The letter below is a very much welcomed support for “Outline for the first global IT strategy for CO2 reductions”. Especially as Japan with experts like Counselor Dr. Takao Shiino and Professor Makoto Yokozawa from Nomura Research Institute, are among the very leading experts In the world when it comes to the link between ICT and sustainable development.
“Firstly, as one of IT related business entities, who are expected to be the potential solution providers for the low-carbon-society, we would like to congratulate this outstanding report with deep understanding and precise analysis for the future of the global economy.
We would like to emphasize WWF's new report has a special meaning related to the future impact of the IT on society and economy. NRI has been working on the mechanisms of basic social transformation from the traditional industrial economy to the Ubiquitous Network Society. We assume we are facing on over hundred social and systemic issues which include cyber security, identity theft, privacy protection, intellectual properties, lack of common rules for new information services and businesses including 3D virtual worlds, as well as the global warming issues as described in WWF's report. When we use hundreds of IT devices per single person -- this is not an exaggeration, but a reality if we are surrounded by RFIDs and sensor networks -- energy efficiency of such ubiquitous devices is actually an essential bottleneck, and without this consideration, we will not be able to reach the Ubiquitous Network Society forever.
We are specially impressed in the smart categorization of the functionalities of IT on sustainability, as shown by "direct", "indirect" and "systemic" in this report. While the "Green IT Consortium" in Japan has been providing similar concept of "green of IT" and "green by IT", "Systemic" part of IT functionalities seems to be the most important and essential if we think "green" as "Business Innovation". NRI has stressed that "Business Innovation" includes "Business Process Innovation" and "Business Model Innovation", and without innovative and systemic thinking, "green" is only a backward problem which we are forced to solve unpleasantly.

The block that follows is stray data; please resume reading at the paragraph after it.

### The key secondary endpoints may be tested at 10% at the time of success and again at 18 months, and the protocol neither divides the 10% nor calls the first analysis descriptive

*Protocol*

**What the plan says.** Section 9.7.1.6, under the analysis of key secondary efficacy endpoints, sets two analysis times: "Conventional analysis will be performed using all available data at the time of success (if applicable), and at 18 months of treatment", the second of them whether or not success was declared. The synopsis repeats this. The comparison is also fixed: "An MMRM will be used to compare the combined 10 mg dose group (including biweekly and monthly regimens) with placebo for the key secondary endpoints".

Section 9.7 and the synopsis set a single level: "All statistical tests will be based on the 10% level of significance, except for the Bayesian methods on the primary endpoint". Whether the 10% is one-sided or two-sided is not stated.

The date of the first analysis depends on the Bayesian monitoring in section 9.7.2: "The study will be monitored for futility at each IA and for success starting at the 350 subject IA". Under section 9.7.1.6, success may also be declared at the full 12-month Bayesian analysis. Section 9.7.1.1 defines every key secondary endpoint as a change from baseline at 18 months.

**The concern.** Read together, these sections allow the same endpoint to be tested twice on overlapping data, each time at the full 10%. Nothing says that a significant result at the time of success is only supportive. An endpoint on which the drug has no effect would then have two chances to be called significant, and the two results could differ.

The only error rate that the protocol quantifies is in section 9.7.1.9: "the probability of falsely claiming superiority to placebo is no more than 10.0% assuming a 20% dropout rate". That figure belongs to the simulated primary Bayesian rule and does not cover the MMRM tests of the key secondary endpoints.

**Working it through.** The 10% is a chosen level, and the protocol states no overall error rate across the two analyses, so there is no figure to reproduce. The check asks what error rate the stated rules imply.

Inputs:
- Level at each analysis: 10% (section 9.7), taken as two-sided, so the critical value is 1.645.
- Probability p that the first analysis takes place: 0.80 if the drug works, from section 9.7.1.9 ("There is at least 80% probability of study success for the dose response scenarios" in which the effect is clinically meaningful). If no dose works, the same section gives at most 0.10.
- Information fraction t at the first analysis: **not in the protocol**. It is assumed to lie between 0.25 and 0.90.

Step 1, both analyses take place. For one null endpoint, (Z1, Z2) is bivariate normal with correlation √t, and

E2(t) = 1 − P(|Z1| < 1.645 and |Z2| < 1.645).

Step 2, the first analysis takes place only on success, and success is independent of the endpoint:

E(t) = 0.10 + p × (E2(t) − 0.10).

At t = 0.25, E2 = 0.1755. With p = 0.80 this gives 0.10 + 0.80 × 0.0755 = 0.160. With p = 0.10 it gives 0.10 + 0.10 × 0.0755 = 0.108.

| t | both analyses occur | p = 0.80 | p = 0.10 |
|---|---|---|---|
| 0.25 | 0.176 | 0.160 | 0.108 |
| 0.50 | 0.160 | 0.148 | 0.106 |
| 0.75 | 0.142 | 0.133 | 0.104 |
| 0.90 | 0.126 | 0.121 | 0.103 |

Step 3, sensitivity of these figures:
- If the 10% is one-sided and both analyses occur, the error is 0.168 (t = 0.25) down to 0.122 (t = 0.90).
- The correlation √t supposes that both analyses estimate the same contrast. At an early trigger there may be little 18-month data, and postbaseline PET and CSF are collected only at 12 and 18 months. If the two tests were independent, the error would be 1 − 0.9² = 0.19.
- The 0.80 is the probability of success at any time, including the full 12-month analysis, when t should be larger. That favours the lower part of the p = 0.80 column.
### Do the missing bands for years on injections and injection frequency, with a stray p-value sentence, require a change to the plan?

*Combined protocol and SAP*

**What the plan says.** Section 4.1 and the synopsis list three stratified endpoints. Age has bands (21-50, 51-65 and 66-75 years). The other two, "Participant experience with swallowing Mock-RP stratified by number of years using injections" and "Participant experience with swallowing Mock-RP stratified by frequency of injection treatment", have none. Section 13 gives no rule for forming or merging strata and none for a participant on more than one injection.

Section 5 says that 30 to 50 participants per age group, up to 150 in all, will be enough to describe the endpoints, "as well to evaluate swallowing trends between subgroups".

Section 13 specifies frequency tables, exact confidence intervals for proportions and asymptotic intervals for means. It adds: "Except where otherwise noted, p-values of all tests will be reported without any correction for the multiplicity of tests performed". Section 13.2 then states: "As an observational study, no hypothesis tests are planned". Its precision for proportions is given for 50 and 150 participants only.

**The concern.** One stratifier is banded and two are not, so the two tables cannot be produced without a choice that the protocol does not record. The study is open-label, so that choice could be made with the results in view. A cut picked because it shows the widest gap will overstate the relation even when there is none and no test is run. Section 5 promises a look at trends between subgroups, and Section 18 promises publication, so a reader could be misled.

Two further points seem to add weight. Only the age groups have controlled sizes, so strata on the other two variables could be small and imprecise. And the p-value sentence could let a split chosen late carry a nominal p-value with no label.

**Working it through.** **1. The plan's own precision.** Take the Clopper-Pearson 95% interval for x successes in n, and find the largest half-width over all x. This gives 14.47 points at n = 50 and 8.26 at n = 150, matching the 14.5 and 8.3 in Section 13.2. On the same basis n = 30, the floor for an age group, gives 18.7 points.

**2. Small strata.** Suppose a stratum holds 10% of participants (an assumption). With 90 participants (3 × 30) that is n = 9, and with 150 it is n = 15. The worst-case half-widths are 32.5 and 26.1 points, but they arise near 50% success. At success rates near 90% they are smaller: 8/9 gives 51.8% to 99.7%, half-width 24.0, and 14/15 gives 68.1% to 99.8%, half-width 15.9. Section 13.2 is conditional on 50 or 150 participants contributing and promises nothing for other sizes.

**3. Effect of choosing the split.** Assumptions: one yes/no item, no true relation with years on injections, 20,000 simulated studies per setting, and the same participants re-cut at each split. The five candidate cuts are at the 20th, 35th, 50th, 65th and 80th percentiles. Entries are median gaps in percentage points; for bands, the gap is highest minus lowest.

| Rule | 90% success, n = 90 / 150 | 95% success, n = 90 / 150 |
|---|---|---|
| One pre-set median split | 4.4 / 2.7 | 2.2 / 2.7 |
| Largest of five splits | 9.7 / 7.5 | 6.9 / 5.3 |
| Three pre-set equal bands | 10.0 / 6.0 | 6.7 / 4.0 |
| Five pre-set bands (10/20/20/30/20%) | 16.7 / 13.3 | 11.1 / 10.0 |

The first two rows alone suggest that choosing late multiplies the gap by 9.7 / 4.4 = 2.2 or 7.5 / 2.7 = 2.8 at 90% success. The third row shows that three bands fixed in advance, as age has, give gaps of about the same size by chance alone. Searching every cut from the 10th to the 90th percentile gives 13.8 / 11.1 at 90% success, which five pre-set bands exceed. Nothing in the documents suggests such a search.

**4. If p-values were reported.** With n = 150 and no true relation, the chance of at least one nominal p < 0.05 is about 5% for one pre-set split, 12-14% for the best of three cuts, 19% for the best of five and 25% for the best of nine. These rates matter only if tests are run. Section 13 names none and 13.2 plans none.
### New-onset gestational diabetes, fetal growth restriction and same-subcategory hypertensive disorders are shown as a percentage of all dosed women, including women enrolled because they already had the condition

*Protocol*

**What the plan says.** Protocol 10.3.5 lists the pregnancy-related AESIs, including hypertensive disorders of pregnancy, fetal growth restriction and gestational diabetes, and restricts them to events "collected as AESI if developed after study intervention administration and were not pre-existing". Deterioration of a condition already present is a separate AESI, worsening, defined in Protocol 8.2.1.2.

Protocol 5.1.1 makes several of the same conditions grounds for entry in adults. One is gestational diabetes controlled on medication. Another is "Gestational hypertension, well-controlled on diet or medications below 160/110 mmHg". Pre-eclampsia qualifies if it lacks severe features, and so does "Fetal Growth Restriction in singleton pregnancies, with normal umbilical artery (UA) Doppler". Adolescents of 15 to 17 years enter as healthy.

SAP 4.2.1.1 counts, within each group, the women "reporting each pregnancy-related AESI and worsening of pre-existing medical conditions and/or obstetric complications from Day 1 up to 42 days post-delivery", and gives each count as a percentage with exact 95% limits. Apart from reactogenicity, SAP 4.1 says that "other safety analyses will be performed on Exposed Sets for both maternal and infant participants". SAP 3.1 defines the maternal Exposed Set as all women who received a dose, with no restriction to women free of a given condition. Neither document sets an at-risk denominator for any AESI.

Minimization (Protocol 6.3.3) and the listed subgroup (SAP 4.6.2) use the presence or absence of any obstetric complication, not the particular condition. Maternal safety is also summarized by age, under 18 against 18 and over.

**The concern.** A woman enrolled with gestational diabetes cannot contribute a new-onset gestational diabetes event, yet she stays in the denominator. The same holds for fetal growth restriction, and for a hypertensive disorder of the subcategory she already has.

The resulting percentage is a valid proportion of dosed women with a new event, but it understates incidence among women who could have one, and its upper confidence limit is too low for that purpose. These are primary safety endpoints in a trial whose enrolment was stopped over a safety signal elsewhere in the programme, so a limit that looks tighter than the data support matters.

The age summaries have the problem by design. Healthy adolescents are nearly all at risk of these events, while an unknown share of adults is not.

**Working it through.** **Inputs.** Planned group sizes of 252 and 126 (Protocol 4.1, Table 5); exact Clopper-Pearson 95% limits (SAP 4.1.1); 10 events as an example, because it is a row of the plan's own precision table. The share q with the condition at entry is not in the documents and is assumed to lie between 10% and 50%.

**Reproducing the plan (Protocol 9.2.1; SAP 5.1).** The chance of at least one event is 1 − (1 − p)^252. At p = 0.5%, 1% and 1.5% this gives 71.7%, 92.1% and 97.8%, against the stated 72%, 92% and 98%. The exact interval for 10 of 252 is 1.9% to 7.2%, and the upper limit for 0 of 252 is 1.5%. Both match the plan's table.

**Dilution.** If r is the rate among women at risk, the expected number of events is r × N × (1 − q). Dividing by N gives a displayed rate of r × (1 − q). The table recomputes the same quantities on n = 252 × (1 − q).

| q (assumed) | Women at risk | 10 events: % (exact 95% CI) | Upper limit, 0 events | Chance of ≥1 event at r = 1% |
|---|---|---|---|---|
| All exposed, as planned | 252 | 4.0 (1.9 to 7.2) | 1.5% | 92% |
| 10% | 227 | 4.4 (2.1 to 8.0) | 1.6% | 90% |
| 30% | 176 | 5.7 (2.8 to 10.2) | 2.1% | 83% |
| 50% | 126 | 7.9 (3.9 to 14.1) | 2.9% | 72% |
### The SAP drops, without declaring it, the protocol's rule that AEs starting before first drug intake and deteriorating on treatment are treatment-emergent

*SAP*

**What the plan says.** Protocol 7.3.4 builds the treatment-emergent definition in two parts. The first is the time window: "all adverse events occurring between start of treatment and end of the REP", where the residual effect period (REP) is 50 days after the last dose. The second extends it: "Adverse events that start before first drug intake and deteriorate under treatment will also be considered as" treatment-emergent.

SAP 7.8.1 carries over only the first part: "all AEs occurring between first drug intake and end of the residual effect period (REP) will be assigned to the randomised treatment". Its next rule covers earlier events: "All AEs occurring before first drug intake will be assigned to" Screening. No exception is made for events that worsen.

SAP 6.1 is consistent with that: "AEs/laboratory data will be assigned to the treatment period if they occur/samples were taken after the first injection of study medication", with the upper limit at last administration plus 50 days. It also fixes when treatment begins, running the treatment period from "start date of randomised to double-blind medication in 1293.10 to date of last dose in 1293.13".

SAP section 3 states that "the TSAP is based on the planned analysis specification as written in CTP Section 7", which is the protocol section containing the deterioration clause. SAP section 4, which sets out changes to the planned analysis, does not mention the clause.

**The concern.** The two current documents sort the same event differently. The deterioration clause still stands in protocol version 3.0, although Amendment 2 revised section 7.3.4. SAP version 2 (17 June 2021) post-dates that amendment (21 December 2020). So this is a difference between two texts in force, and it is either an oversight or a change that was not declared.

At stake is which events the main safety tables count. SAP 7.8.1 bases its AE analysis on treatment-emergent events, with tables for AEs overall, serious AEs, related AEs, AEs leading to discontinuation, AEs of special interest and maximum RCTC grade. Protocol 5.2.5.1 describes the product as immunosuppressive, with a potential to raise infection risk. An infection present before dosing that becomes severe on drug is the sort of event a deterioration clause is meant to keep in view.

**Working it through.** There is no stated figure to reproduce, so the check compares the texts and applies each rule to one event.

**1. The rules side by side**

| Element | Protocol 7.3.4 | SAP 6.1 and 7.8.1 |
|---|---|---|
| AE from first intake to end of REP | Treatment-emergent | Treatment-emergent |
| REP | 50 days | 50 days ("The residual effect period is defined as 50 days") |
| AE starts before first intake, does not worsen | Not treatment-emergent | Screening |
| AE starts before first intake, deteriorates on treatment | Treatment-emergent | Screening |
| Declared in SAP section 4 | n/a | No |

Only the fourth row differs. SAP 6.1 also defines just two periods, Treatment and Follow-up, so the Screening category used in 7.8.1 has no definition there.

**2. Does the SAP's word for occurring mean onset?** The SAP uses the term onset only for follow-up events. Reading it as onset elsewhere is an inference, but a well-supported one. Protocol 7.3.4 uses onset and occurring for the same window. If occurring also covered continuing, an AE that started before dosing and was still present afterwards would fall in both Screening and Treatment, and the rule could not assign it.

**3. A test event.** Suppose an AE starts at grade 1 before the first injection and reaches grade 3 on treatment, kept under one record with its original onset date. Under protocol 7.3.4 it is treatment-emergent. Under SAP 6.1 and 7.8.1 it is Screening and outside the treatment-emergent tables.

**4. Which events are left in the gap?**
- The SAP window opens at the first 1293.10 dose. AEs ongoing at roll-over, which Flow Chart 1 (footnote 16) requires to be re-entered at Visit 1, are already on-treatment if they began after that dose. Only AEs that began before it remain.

Another impressive point in this report is the concept of "low carbon feedback" and "high carbon feedback". NRI is now collecting and analyzing those systemic best practices as one of the policy issue activities in GBDe, the Global Business Dialog on electronic Commerce. We are focusing on the difference of the types of feed backs, especially between the hardware approaches and the software approaches. Unlike the hardware approaches, the software approaches will have the characteristics of "low-resource feedback", since large scale usage in software does not necessarily mean the linear increase of resource/energy consumption. We believe this would be a good example of the "low carbon feedback".
Also inspired by this report, we have noticed that we need broader viewpoints about "green", to balancing with external issues for consideration, such as security in life, productivity in business, creativity in culture/science and dependability on systems. For example, security issues in cyberspace or anti-terrorism issues are other bottlenecks than "green", and those are also so essential for us to have the future of ideal Internet economy in our hands. Some of the high carbon feedbacks seems to be related to these complex combination of independent issues, and could not be avoided unless finding the way to balance the importance and co-existence of each solutions will be very important to think comprehensive design of future Internet economy.
We would like to add some related concern about WWF's concept of low/high carbon feedback and our future policy proposals to the policy makers. When we think about the feedbacks, we may have to define the range of feedbacks, such as local/national/global levels or single/multiple industry, before we share the clear image of realistic feedbacks from those initiatives.
As many experts say, IT is an essential enabling technology for sustainability. We appreciate the 10 best solutions to reduce carbon footprint shown in this report. These are powerful examples to prove the functionalities of IT. In our analysis, IT has the power of "dematerialization", "optimization", "integration", "visualization" and "structural change", all of which are so fundamental to change the business styles and life styles suitable to sustainability of this world. Also IT has the power to change the behavior of people, which we think commonly integrated in all of WWF's 10 typical solutions. Communication and sharing the knowledge and experiences through the power of IT, will be the "low hanging fruits" we can expect in the next step.
Again, we appreciate WWF's excellent work in this report and we very much look forward to collaborating with WWF in any ways to more deeply analyze the mechanisms of greener Internet economy.”
Counselor Dr. Takao Shiino
Professor Makoto Yokozawa
Nomura Research Institute, Ltd.